Winter 2019

Boosting Heart Health

The 20-year-old Molecular Cardiology Research Institute boasts several scientific breakthroughs.

By Courtney Hollands

The Molecular Cardiology Research Institute (MCRI) at Tufts Medical Center—established in 1998 to advance understanding of cardiovascular diseases, identify new clinical strategies, and train the next generation of cardiovascular scientists—just celebrated its twentieth anniversary. “It’s a very exciting time,” said executive director Iris Jaffe, also the Elisa Kent Mendelsohn Professor of Molecular Cardiology at the School of Medicine. “Our goal has always been to understand fundamental mechanisms of heart and vascular function and disease, and then translate that into advances in patient care—with twenty years of progress, that’s what we’re doing now.” Take a spin through just a few of the center’s scientific breakthroughs through the years.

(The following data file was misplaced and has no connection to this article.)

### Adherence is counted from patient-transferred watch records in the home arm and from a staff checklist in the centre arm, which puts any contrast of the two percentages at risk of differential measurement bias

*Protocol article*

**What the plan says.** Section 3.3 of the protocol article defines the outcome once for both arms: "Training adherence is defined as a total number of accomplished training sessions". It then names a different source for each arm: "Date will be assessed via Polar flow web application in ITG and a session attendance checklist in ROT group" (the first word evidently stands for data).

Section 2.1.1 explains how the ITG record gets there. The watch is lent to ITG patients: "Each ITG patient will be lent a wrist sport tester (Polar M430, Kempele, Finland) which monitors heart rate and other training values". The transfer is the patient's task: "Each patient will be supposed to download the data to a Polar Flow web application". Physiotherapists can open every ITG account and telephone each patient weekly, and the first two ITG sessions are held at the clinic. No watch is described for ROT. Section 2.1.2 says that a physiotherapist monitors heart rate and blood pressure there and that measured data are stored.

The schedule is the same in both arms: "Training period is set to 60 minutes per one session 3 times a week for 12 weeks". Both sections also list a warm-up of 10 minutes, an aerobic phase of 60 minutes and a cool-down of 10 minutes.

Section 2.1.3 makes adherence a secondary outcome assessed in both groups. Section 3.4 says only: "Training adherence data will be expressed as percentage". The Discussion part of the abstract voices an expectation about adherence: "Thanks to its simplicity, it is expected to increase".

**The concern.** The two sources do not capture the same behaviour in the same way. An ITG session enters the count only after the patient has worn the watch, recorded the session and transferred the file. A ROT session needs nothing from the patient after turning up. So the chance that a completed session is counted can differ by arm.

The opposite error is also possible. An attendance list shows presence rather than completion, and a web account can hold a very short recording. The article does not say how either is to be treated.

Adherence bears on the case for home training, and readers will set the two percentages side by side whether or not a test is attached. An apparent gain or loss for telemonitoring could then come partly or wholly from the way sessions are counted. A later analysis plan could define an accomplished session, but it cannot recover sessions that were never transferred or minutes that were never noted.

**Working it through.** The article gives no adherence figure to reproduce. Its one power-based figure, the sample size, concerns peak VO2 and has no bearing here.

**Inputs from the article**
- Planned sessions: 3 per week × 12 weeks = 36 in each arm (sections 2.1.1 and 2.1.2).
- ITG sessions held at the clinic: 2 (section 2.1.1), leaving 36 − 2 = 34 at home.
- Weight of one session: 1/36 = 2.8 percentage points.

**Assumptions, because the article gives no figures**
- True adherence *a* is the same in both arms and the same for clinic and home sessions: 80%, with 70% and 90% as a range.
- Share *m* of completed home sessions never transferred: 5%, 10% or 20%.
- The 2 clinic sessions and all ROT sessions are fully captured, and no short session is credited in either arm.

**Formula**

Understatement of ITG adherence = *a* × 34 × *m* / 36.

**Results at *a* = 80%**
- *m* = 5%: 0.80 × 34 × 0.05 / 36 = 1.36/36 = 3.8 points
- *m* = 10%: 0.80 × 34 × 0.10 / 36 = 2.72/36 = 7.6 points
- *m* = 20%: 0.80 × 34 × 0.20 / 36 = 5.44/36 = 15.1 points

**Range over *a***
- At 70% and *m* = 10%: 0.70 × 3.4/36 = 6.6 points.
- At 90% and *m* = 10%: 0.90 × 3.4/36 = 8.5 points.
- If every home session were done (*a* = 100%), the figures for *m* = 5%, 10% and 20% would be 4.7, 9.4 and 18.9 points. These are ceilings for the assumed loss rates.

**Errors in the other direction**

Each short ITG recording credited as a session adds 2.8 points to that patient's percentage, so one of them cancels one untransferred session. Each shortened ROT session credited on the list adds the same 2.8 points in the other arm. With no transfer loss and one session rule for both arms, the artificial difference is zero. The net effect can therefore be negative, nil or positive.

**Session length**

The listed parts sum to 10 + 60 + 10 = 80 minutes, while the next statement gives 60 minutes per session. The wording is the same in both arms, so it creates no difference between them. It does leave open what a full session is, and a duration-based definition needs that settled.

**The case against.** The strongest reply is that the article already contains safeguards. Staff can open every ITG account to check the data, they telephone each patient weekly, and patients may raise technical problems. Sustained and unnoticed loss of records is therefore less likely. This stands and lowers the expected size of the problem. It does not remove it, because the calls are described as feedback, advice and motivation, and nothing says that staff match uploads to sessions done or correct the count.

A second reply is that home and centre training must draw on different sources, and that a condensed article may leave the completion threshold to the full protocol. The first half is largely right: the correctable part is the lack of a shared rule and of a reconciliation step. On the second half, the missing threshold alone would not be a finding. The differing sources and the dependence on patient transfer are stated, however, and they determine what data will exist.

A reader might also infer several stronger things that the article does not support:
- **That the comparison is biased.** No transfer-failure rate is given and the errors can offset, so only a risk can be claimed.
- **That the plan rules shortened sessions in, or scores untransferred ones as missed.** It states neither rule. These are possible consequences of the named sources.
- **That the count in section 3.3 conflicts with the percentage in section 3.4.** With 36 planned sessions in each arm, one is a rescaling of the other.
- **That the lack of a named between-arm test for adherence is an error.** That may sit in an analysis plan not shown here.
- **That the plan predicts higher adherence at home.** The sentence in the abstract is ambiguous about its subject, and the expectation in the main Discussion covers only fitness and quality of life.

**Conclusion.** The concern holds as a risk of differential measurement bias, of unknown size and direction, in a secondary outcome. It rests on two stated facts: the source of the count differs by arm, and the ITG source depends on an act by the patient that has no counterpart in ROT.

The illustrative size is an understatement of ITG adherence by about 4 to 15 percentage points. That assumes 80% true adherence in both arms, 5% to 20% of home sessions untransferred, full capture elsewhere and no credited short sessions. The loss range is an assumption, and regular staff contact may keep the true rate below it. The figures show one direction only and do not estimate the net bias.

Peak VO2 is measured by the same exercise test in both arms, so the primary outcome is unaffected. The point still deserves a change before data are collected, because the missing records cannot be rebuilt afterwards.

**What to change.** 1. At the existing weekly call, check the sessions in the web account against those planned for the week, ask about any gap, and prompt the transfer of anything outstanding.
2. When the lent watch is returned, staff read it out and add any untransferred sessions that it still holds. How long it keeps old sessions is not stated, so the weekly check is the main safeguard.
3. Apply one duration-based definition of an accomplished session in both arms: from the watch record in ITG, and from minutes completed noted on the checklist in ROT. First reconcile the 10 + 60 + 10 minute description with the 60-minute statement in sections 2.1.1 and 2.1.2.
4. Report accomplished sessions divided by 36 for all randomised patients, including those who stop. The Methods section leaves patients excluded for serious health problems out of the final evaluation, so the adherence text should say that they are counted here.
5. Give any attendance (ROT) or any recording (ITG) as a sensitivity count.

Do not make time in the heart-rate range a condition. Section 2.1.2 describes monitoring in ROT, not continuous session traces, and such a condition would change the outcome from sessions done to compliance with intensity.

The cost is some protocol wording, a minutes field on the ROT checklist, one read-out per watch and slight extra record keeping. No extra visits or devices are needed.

MCRI investigators discovered that the heart and blood vessels have molecular receptors needed to respond to estrogen, pioneering the field of estrogen action on the cardiovascular system and leading to safer, more effective hormone therapies for women.

MCRI researchers have made substantial contributions to our understanding of the mechanisms leading to heart failure, the leading cause of hospitalization, and identified multiple new drug targets now in development.

MCRI investigators uncovered that female and
male blood vessels respond differently to risk factors including obesity, high blood sugar, or high cholesterol. How blood vessels respond contributes to the development of heart attacks and strokes— suggesting that treatments to prevent the effects of the obesity epidemic may need to be personalized.

Up next
Preclinical MCRI studies showed that when a blocked artery is causing a heart attack, implanting a pump while delaying opening the artery reduces heart attack size. A recent clinical trial demonstrated this to be safe in humans and paves the way for a randomized trial to determine if this discovery could fundamentally change the way heart attacks are treated.

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